- The man who was M: The Life of Maxwell Knight by Anthony Masters
Blackwell, 205 pp, £9.95, November 1984, ISBN 0 631 13392 5
- Unreliable Witness: Espionage Myths of the Second World War by Nigel West
Weidenfeld, 166 pp, £8.95, October 1984, ISBN 0 297 78481 1
- The Great Betrayal: The Untold Story of Kim Philby’s Biggest Coup by Nicholas Bethell
Hodder, 214 pp, £9.95, October 1984, ISBN 0 340 35701 0
Like most biographers, Anthony Masters starts by announcing his subject’s date of birth; unlike most biographers, he gets it wrong. Charles Henry Maxwell Knight was born on 9 July 1900, not 4 September, under the sign of Cancer, not Virgo, however tempting it may be, for reasons which become clear in the course of the story, to assign him to the latter. Information about Maxwell Knight is pretty scanty and unreliable at most stages of his life, but a copy of his birth certificate may be obtained from the usual source, and was surely worth looking at; it is also more precise about Knight’s place of birth than Masters has chosen to be, specifying 199 Selhurst Road, South Norwood, Croydon, while he leaves it vaguely at Mitcham, Surrey.
Who was Maxwell Knight? Colleagues from MI5 still refer to him as a gifted and formidable intelligence officer, indefatigable in his efforts to scotch subversion on home ground, honourable, enigmatic, and full of relish for all kinds of intrigue. There is some evidence to suggest he contributed more than an initial to the ‘M’ figure in the James Bond books: hence Masters’s title. ‘M’, true enough, was the office sobriquet of Maxwell Knight, though not his only extra appellation. His work made it necessary for him to have a pseudonym or two at his disposal, and so we find ‘Captain King’ issuing instructions to his agents and arranging assignations in seedy hotels.
Masters resorts to cautious speculation when the facts can’t be ascertained, showing, for example, an impossible familiarity with his subject’s state of mind at 14. This was the age when Knight became a cadet on the training-ship Worcester; no doubt he ‘entered this new world ... with considerable trepidation’, as Masters assures us more than once – still, we should like to know how he knows. It’s the same when he comes to comment on Knight’s unconsummated marriages: we find a succession of wives, and at least one would-be mistress, ‘living in hope’ that ordinary sexual relations may eventually take place. Two wives were available to corroborate Masters’s statement to this effect, but not the first, poor Gwladys Knight, who swallowed a quantity of barbiturates at the Overseas Club in 1935. ‘Tall, attractive and auburn-haired ... with a passion for hunting and dogs’, Gwladys Knight, in this account, seems more like a character from the pages of Woman’s Home Journal than a candidate for breakdown and suicide. Her achievement here is to inspire the most jejune pronouncement in the book, when Masters informs us that her marriage ‘was ... one in name only’.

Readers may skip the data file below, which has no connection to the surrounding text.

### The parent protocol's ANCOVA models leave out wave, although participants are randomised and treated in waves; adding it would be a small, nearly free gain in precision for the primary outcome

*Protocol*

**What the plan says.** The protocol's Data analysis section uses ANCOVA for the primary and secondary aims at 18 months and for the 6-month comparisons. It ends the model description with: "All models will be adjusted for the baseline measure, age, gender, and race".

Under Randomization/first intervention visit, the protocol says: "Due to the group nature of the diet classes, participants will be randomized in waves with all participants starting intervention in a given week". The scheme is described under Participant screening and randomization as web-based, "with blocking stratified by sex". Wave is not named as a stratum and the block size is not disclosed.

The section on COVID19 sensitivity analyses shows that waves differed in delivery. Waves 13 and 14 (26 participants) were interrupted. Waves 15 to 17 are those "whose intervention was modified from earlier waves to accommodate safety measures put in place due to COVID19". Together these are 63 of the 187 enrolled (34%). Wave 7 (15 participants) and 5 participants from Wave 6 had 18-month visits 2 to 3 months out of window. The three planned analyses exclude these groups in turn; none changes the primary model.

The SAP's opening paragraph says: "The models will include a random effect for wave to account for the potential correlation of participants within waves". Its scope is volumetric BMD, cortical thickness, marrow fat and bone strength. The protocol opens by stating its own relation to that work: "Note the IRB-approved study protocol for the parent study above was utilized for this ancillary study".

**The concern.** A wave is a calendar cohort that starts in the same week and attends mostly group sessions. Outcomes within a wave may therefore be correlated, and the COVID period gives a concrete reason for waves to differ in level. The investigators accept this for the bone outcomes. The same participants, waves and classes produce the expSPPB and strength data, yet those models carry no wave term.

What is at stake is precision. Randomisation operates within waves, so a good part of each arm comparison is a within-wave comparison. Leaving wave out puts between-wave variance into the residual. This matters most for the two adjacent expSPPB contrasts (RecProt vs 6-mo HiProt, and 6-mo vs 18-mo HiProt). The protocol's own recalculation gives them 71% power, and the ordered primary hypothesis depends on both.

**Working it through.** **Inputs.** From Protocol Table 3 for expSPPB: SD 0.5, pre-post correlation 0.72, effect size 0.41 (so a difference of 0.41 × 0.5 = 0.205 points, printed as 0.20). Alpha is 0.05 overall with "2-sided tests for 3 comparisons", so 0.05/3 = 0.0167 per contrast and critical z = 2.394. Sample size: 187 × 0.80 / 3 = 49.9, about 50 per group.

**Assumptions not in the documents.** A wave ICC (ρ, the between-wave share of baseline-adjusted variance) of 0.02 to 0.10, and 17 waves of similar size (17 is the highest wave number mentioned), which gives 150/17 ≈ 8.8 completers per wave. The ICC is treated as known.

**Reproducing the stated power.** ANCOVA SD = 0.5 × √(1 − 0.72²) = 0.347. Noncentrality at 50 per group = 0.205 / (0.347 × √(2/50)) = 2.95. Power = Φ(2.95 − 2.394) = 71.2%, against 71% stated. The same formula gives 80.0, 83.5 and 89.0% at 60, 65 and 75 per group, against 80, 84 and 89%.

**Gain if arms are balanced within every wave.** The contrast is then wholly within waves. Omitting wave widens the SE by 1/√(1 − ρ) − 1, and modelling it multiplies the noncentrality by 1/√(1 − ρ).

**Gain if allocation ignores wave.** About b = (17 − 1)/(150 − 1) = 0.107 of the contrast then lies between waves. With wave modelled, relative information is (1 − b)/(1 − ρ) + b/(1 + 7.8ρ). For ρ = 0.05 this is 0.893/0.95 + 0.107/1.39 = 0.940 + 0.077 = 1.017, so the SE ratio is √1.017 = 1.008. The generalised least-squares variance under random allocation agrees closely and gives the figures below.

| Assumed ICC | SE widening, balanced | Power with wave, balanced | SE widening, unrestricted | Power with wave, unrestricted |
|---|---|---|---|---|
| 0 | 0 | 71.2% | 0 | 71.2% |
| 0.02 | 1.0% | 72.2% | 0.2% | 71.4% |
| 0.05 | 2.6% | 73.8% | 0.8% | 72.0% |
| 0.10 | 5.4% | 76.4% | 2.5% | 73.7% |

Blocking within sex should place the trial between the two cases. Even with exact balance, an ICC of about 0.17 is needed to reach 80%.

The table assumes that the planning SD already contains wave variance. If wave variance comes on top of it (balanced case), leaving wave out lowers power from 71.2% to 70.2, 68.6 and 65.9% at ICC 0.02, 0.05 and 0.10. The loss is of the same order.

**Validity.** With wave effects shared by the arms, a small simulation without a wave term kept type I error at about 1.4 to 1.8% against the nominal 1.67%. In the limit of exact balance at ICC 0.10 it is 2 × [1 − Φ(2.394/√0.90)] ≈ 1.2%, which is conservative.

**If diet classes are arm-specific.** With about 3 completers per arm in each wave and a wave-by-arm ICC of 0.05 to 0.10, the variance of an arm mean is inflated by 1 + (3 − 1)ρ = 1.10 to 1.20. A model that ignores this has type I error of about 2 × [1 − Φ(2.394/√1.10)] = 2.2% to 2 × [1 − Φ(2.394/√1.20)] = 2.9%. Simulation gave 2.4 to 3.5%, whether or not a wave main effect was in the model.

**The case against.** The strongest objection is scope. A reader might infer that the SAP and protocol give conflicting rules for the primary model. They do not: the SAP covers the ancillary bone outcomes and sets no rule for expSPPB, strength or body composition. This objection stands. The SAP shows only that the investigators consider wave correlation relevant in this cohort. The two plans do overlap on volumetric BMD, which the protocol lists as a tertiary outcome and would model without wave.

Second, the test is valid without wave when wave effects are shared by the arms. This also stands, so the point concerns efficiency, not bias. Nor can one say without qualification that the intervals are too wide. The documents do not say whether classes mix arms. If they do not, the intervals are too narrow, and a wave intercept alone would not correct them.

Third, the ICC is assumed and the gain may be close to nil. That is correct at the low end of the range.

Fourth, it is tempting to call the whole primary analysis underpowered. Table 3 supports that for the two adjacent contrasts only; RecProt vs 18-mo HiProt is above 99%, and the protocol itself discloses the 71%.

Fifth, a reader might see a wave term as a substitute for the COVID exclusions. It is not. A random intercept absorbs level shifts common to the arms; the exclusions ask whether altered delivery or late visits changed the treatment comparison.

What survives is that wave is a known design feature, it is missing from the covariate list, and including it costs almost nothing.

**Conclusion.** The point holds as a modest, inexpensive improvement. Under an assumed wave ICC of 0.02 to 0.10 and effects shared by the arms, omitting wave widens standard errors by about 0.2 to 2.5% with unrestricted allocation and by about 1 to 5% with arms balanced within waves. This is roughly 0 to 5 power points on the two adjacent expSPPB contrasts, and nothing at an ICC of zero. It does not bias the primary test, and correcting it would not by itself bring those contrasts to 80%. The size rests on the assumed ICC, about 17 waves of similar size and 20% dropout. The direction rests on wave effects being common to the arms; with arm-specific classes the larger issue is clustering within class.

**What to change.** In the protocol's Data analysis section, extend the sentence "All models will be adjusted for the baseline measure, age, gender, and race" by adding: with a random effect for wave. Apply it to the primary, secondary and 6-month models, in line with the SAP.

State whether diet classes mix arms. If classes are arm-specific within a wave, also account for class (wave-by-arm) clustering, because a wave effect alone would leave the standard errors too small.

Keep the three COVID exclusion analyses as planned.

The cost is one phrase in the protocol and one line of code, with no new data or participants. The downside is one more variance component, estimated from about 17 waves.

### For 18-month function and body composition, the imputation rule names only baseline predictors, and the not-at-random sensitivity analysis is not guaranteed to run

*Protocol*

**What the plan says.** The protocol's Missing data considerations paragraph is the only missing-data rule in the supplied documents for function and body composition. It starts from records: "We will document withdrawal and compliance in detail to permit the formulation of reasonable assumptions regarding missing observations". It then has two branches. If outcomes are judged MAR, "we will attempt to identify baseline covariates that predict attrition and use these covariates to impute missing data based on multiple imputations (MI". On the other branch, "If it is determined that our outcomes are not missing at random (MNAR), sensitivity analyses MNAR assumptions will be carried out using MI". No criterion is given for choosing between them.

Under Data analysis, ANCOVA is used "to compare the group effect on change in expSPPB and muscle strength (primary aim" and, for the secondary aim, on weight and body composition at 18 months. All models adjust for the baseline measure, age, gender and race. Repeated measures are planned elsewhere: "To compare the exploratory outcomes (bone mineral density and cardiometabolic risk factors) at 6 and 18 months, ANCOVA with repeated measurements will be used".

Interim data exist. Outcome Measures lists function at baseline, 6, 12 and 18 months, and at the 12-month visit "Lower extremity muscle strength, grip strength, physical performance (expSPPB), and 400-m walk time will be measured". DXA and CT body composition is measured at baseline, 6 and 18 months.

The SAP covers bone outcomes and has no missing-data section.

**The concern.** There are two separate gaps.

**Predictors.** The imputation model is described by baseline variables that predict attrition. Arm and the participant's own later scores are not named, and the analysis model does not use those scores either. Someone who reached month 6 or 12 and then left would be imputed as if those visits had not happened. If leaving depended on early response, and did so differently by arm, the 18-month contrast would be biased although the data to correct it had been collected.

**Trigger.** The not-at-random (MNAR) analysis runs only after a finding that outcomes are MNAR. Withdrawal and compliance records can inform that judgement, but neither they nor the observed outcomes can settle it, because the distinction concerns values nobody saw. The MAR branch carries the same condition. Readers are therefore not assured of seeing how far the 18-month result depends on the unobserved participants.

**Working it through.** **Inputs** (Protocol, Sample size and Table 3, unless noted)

A rather meagre tribute to Gwladys has been extracted by Masters from an ex-guest at the Exmoor pub once owned by Knight and his tall, auburn-haired wife: this forthcoming person ‘admired her enormously for her ... determination to see that her guests had fun, apart from good food and good beds ... ’ Masters does his best with Gwladys but she remains unreclaimable, existing merely as a detail in the disquieting persona being built up by Knight. Up until the outbreak of the Second World War, Knight was busy acquiring the notable background that gave him a certain éclat in intelligence circles. He’d left HMS Worcester in 1917, spent the following year as a midshipman with the Royal Navy Reserve, visited New York and been enchanted by it, developed an enthusiasm for American jazz, returned to Putney and a spot of teaching, turned himself into an accomplished amateur naturalist, with grass snakes in the bath and parrots in the kitchen, and proved adroit enough to engage in exacting social activities on a rather poor income.
Recruitment to the Security Service came in 1924 after a happy meeting, at a dinner party, between Knight and its then Director-General Sir Vernon Kell – an event lushly described by Masters as having ‘opened a door into a completely new world for the restless and unfulfilled’ prep schoolmaster. Marriage followed, leading to further unfulfilment; the country pub was bought and run by Gwladys, with Knight putting in an appearance at weekends. (His appearances and disappearances made some local people take him for a werewolf, a detail not remarked by Masters.) He spent a lot of time on Exmoor instructing people in the techniques of fishing and lizard hunting. Less sportingly, perhaps, he used to go on salmon-poaching expeditions (we learn from the biography), stuffing the fishy booty down his trousers. One way and another – what with dead fish, live insects and the nest of adder eggs he once hatched in a pyjama pocket – Knight seems to have considered his person a fit habitat for certain unlikeable animal species.